From Poverty to Power blog. The World Bank went backwards in Washington last week, when it announced a set of reforms on ‘voice’ (the different countries’ share of voting power at the Bank) that reversed many of the gains for African countries from the previous voice reform, at the Bank’s last Annual Meeting in Istanbul in September 2009.
In last week’s rejig, of 47 countries in Sub-Saharan Africa more than a third (18) lost share, 60% stayed the same, and only one (Sudan) gained. The biggest losers were Nigeria (-11.5%) and South Africa (-9.5%). Full country breakdown see Bank voting shares.
This apparently contradicts the Bank’s communiqué from the meeting – ‘In line with our Istanbul commitments, we endorsed voice reform to increase the voting power of developing and transition countries (DTC) in IBRD by 3.13%, bringing it to 47.19%. This represents a total shift of 4.59 % to DTCs since 2008’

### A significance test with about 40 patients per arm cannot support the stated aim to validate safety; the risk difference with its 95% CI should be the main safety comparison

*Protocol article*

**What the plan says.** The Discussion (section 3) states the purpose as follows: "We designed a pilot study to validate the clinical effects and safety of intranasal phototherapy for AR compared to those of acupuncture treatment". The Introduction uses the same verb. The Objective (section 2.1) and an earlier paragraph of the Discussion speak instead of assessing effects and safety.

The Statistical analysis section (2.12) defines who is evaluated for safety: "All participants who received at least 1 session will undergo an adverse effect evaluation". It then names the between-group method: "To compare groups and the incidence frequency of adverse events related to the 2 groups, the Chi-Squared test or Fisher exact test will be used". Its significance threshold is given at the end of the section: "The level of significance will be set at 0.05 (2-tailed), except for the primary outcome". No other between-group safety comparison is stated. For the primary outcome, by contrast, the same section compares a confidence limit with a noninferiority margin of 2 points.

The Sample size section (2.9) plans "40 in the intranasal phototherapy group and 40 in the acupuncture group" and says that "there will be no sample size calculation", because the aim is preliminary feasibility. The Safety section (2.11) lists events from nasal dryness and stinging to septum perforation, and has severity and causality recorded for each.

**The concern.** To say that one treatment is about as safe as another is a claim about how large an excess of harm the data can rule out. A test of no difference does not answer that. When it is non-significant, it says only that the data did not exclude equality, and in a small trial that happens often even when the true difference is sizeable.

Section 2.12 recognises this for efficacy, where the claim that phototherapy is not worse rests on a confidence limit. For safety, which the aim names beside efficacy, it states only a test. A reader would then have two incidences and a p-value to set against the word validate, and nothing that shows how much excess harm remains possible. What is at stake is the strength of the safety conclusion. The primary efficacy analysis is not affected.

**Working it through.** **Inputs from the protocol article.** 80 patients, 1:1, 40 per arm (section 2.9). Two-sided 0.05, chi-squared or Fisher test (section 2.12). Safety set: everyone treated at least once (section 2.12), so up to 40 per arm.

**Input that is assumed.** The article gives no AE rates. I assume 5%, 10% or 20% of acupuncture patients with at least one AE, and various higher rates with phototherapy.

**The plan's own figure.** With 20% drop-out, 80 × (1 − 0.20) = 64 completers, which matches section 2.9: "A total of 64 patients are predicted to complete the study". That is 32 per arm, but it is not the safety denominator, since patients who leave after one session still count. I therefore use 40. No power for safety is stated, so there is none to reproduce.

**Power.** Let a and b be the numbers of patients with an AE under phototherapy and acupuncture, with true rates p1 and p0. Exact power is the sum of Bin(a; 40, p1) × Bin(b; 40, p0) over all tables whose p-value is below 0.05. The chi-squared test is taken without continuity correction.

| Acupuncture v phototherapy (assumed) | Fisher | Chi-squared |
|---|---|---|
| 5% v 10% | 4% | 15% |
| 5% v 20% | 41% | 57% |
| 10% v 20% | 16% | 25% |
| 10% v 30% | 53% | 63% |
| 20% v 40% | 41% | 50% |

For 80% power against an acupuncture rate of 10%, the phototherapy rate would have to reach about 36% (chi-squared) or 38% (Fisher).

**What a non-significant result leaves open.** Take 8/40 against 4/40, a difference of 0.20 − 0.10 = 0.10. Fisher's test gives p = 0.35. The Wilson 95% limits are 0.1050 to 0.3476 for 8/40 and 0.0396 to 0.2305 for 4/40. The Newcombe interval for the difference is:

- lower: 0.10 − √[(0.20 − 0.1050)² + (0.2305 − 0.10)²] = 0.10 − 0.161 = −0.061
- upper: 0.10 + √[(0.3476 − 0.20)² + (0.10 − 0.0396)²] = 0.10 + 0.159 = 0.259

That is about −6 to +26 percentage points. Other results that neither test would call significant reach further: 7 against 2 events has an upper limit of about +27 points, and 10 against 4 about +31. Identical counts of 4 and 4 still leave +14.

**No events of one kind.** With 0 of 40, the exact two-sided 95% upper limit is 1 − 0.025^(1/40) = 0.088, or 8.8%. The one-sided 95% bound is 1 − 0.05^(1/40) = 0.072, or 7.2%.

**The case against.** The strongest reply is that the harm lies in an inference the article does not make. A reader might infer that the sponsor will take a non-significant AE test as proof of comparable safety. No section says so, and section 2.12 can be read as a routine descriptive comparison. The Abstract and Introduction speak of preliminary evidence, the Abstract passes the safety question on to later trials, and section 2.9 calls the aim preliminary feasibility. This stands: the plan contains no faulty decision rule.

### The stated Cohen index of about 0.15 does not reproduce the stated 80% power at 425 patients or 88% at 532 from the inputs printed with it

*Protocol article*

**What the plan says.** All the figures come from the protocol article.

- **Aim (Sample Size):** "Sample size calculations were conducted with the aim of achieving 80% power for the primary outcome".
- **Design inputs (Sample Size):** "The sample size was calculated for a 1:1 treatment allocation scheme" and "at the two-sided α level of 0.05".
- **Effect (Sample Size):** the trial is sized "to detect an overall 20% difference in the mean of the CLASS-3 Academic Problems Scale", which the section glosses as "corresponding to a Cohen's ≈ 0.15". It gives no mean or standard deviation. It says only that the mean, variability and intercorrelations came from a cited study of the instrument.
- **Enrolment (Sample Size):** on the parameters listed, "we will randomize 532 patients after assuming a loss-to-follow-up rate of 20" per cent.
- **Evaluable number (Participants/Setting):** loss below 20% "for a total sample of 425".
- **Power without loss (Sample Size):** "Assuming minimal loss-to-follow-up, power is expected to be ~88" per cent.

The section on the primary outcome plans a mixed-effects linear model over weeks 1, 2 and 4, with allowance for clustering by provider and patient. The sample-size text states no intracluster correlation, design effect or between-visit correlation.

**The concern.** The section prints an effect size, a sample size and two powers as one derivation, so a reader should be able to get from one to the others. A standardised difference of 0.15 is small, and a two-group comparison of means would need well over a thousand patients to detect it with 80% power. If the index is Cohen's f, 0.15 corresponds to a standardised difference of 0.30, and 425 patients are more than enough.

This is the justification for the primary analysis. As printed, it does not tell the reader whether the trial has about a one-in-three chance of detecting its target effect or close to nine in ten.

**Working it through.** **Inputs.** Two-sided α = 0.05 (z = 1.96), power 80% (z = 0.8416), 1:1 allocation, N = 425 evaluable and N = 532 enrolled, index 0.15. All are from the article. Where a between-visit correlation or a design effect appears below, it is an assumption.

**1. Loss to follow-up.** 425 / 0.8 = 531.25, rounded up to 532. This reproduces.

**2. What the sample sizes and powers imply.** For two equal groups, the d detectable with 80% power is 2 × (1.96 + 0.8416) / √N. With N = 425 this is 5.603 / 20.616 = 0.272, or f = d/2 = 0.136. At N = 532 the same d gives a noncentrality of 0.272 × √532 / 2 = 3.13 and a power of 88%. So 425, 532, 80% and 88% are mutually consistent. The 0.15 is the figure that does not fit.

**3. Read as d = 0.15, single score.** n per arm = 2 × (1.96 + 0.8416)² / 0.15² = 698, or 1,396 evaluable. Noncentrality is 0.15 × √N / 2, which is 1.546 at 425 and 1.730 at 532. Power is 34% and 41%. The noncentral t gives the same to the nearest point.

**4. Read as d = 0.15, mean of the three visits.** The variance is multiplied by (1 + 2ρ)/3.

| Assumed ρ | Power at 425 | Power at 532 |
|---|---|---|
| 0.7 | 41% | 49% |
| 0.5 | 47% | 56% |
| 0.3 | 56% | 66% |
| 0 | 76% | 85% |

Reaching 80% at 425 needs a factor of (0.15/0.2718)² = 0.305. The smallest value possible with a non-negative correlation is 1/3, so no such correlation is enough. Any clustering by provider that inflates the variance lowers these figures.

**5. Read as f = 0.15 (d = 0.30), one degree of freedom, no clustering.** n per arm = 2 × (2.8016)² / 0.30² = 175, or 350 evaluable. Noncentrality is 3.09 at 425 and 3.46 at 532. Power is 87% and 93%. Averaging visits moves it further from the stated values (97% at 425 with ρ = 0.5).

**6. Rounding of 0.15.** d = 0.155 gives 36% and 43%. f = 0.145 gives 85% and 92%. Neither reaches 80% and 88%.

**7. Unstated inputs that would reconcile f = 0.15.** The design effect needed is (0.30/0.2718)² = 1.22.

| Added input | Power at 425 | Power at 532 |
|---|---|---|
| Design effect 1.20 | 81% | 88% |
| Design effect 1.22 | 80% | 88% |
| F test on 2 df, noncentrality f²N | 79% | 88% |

The reasons for the difference?
1. The Bank is comparing with the pre-Istanbul voting shares, which were even worse (i.e. voice for Africa went two steps forward in Istanbul, then one step backward last week)
2. The reform reflects the shift in global GDP, and so benefits the big emerging economies like China and India, not the slower growing economies in Africa.
The Istanbul communiqué read ‘it will be important to protect the voting power of the smallest poor countries’, so it’s hard to see what happened last week as anything else but a broken promise. I am not privy to these discussions, but it looks to me like Africa got squeezed between the emerging powers and a Europe reluctant to cede any power in the Bank. Not good.
Bearing in mind that promoting a system of effective multilateralism, with strong, representative and legitimate institutions is one of the four main objectives of the Joint Africa-EU Strategy.